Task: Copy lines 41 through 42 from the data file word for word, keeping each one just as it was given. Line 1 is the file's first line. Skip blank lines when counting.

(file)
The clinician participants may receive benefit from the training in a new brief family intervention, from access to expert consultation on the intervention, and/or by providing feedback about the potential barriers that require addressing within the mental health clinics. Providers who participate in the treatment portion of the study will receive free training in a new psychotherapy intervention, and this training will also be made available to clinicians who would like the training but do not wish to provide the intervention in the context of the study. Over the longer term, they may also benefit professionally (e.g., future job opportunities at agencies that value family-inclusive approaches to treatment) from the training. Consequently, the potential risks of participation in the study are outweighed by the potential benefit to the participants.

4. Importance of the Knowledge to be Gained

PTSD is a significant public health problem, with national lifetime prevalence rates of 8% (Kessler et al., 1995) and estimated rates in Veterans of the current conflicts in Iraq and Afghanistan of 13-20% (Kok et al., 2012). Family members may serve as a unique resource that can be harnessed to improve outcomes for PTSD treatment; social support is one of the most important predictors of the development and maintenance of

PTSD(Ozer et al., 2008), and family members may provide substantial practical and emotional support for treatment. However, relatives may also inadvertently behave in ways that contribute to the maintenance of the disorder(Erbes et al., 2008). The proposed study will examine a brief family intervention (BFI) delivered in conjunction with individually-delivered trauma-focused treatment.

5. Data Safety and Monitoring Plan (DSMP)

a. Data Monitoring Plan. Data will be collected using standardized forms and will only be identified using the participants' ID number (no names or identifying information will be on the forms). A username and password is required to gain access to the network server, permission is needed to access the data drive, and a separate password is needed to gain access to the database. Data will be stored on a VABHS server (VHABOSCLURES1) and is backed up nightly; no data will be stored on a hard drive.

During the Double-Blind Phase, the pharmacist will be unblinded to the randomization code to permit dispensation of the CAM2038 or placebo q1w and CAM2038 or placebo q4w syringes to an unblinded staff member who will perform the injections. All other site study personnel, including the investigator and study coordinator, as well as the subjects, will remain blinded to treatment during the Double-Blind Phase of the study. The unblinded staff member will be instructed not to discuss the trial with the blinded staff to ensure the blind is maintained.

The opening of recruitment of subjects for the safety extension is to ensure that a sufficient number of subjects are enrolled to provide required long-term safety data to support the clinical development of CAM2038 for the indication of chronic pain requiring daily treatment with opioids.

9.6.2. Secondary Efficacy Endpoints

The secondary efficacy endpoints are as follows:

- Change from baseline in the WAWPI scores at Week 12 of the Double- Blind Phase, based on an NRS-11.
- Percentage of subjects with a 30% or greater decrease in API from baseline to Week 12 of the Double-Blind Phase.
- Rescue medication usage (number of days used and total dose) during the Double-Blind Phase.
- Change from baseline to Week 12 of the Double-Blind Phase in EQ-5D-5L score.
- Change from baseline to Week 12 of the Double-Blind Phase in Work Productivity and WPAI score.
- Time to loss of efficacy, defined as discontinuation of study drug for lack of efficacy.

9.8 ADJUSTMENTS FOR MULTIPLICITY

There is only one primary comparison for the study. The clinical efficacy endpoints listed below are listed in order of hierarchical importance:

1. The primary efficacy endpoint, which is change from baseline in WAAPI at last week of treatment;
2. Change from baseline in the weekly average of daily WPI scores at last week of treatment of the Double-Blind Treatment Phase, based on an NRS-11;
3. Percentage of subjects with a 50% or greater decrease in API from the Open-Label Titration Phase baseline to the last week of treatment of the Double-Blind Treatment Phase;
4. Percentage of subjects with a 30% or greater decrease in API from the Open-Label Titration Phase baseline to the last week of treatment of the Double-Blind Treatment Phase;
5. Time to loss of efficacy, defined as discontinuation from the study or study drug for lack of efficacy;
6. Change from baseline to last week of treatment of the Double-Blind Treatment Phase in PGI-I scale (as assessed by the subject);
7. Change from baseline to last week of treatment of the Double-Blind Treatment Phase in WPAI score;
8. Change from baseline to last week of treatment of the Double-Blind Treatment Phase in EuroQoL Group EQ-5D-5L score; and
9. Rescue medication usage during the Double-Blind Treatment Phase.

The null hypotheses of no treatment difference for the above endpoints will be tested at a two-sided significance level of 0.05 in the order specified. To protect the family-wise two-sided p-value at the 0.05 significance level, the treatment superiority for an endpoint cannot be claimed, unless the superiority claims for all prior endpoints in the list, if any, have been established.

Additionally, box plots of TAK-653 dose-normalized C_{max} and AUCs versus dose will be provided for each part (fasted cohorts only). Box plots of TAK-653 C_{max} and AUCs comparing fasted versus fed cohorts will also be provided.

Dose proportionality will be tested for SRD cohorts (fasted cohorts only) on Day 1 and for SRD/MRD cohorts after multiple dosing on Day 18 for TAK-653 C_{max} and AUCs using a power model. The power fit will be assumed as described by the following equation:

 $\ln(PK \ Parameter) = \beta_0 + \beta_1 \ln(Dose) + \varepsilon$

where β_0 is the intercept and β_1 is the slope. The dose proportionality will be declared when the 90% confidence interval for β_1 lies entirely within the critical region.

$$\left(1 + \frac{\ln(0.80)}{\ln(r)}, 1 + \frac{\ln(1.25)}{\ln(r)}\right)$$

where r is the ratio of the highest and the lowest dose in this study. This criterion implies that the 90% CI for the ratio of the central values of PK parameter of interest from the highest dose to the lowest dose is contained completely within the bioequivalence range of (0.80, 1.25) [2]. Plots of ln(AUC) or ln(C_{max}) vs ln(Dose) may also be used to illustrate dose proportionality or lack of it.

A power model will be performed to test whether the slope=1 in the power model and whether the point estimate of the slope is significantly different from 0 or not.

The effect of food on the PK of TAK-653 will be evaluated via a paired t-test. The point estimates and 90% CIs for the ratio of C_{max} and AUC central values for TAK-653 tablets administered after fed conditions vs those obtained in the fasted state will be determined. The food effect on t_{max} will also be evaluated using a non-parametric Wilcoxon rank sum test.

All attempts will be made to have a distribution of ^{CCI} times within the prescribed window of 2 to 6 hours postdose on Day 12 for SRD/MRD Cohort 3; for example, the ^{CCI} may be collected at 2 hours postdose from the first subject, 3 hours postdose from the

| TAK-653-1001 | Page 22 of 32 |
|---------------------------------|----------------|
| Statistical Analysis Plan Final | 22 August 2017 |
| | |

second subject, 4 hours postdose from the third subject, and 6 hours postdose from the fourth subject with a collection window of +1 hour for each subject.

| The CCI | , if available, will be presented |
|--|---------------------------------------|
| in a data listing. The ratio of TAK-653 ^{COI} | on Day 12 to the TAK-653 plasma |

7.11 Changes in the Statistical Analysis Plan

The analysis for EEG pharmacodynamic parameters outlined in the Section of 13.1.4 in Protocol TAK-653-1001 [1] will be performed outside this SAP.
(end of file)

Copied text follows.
| | |

second subject, 4 hours postdose from the third subject, and 6 hours postdose from the fourth subject with a collection window of +1 hour for each subject.